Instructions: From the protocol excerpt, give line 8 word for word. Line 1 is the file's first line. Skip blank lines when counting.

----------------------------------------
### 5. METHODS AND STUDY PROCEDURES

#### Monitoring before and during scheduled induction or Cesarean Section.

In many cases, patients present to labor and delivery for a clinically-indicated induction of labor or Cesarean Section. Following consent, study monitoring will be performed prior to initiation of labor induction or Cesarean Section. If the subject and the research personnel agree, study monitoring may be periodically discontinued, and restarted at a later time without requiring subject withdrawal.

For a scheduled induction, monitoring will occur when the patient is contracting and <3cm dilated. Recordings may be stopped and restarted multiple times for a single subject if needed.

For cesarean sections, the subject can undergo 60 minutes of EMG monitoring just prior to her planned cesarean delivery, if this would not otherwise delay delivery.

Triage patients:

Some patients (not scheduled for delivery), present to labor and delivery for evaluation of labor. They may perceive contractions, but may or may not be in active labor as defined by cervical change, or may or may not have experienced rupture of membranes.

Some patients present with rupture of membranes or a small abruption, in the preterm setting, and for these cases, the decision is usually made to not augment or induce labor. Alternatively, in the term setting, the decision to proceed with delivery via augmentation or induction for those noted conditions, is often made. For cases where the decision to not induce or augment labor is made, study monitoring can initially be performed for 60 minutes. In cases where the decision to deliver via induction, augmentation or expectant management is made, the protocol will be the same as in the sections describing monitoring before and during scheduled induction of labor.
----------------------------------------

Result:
Some patients present with rupture of membranes or a small abruption, in the preterm setting, and for these cases, the decision is usually made to not augment or induce labor. Alternatively, in the term setting, the decision to proceed with delivery via augmentation or induction for those noted conditions, is often made. For cases where the decision to not induce or augment labor is made, study monitoring can initially be performed for 60 minutes. In cases where the decision to deliver via induction, augmentation or expectant management is made, the protocol will be the same as in the sections describing monitoring before and during scheduled induction of labor.